The Putin Reset


By Richard Weitz

In a year of significant elections worldwide (the US, Germany, France to name a few), the Russian election started the ball rolling.  Not unexpectedly, Vladimir Putin won the election and we are waiting to learn what Putinism 2.0 in the new global context will look like.

A preliminary look at answering this question was provided by Hudson Institute.  The Insitute held a well-attended public panel on March 6th.

Andrei Piontkovsky, a Russian political scientist and Hudson Visiting Fellow, opened the discussion by chastising the State Department for issuing a written statement congratulating the Russian people and saying the United States “looks forward to working with the President-elect after the results are certified and he is sworn in.”

Perhaps Putin has a different concept of reset than Washington does?

Not only did the State Department avoid criticism of Vladimir Putin’s return to power; the statement said it was encouraged by the election turnout and by the public protests of those “exercising their constitutional right to free assembly and expressing their views peacefully about the political and electoral processes.”

While noting concerns about “the conditions under which the campaign was conducted, the partisan use of government resources, and procedural irregularities on election day,” the statement welcomed pledges by the authorities to increase transparency in future elections and restore the popular direct election of regional governors, who are currently appointed by the Kremlin. The number of foreign and domestic election observers invited to monitor the voting, the statement added, was “a sign that Russian society seeks to participate in the improvement of Russia’s democratic institutions.”

Piontkovsky sarcastically thanked the State Department for issuing this congratulations precisely at the moment when the police were beating and arresting Putin’s friends, who were demonstrating peacefully in Moscow.

Piontkovsky, who has written several articles and books about Vladimir Putin, has said he was now writing a new chapter of Putin’s history that could be called, “The Beginning of the End.”

According to Piontkovsky, what happened on March 4 was not an election; it was the final stage of “special operation” that has been conducted in Russia for years.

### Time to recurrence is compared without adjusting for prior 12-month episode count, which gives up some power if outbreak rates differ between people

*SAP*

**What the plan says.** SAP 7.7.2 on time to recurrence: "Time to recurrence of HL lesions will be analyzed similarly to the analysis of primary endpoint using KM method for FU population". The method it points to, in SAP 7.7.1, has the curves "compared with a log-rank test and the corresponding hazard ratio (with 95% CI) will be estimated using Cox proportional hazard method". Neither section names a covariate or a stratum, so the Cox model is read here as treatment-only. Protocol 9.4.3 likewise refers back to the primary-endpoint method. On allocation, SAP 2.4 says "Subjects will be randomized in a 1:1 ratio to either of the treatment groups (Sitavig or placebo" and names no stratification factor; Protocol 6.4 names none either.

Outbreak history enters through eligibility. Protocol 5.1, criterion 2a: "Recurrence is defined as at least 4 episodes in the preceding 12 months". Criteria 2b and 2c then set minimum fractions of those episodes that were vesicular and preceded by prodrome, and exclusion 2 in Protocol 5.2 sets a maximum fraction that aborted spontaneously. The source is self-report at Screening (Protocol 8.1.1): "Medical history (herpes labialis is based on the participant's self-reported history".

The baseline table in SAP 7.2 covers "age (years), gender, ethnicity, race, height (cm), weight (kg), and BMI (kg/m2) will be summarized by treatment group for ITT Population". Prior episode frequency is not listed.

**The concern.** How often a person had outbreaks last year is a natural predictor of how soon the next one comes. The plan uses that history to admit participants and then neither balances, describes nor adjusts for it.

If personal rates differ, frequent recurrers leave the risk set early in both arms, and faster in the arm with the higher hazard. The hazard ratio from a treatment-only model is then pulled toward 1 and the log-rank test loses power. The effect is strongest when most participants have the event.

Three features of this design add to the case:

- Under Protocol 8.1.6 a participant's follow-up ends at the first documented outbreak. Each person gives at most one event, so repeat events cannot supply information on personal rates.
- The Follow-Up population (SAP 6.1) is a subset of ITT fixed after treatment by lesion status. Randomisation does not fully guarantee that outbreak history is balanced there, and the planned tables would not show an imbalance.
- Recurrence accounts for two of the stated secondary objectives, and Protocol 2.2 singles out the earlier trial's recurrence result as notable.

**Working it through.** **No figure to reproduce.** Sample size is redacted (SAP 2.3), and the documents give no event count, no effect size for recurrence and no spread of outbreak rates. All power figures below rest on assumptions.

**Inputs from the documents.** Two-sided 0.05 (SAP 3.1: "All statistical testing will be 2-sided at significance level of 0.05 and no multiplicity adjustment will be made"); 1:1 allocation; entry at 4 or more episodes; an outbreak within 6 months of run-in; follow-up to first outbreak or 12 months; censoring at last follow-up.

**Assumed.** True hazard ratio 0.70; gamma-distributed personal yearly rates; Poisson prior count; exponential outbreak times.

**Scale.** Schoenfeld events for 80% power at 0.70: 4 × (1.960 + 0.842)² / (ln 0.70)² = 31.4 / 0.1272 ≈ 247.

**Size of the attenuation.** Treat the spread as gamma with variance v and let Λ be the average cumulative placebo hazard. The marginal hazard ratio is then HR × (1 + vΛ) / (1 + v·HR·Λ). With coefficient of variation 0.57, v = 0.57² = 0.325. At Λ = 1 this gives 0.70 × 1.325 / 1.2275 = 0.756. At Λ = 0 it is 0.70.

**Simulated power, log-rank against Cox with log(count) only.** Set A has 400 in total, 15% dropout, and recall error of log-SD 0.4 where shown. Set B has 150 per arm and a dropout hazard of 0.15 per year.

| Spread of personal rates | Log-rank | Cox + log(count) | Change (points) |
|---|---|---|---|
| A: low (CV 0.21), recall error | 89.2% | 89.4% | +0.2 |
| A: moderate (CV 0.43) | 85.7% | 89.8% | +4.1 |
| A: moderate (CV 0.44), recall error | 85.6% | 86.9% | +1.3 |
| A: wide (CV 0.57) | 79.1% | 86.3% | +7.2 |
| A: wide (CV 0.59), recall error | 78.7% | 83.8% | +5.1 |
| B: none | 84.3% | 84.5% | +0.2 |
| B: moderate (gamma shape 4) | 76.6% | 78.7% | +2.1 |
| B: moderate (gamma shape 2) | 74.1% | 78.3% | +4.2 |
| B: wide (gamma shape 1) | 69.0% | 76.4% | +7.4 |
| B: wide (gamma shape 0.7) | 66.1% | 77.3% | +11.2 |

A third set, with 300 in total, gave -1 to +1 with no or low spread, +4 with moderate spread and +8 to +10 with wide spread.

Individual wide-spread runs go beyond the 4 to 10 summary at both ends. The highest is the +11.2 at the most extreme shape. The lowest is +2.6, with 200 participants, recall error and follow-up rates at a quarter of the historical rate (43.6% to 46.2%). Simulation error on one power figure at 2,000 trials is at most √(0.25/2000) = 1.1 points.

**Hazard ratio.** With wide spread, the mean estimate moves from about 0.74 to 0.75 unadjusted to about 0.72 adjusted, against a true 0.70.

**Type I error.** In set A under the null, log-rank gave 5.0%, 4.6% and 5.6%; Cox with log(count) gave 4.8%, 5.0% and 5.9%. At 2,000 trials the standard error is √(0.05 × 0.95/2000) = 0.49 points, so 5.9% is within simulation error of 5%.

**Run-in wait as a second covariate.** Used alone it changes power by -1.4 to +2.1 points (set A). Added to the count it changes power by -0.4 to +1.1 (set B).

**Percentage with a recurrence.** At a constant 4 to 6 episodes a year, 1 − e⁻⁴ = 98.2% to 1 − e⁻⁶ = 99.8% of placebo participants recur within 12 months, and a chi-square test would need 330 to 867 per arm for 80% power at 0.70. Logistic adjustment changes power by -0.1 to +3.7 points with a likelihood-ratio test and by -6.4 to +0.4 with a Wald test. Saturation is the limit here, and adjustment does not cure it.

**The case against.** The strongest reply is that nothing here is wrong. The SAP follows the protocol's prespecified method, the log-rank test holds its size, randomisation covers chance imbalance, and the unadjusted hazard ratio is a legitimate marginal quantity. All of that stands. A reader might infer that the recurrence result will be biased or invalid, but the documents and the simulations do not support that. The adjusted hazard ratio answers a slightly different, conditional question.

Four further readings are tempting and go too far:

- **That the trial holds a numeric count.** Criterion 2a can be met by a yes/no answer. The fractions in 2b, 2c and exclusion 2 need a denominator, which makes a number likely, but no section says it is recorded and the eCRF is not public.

The first stage was excluding candidates who could offer real substantive opposition to Putin’s policies. Putin hand picked and orchestrated his nominal opponents to assure his reappointment. He allocated himself round-the-clock media coverage. And Putin skipped public debates with his opponents to avoid giving the appearance of getting down to his level.

The genuine opposition participated in this game only with one purpose: to demonstrate once again the illegitimacy of this regime by highlighting the scale of falsification during so-called “elections.” Such tactics were very successful in last December’s parliamentary elections. Since then, the Internet has seen a burst of indignation among people who have not participated in political activity before.

In December, January, and February, Russia saw unprecedented demonstrations of more that 100,000 people demanding Putin’s dismissal. In Piontkovsky’s view, the recent presidential ballot was also marked by massive fraud. This rigged election is illegitimate, and so, for Piontkovsky and his colleagues, Putin’s power is illegitimate.

Putin first defined “Putinism” twelve years ago, during Putin’s first presidential campaign in 2000. That article defined “Putinism” as the “highest and final stage of criminal capitalism in Russia.”

There is a lot of talk in the West and in Russia now about corruption in Russian economic and political system.

But for Piontkovsky, using “corruption” for what is happening in Russia today is a misleading and inadequate term because classical definitions of corruption suppose two subjects–a businessman giving bribe to state official. But in Russia today these two subjects are merged.

Every Russian leader, beginning with Putin and including practically all members of his government, are enormously wealthy businessmen, billionaires running their own financial empires.

Alluding to Winston Churchill’s famous phrase, Piontkovsky said of Putinism: “Never in the history of human conflict have so few robbed so many of so much.” For Piontkovsky, this reality explains why Putinism cannot be reformed.

For Putin to change this domestic system, it is necessary to imprison not five, but 20 or 25 of his rich former colleagues and, most importantly, to imprison himself, which won’t happen.

Piontkovsky believes that even the so-called “system liberals” associated with the Boris Yeltsin presidency of the 1990s are reluctant to allow Putin to leave office since, while they dislike him, they fear that genuine societal empowerment would result in their being punished for their economic crimes under Yeltsin.

According to Piontkovsky, Putin made clear in his very emotional victory speech on March 4 that Putin considered his victory as being one over the United States.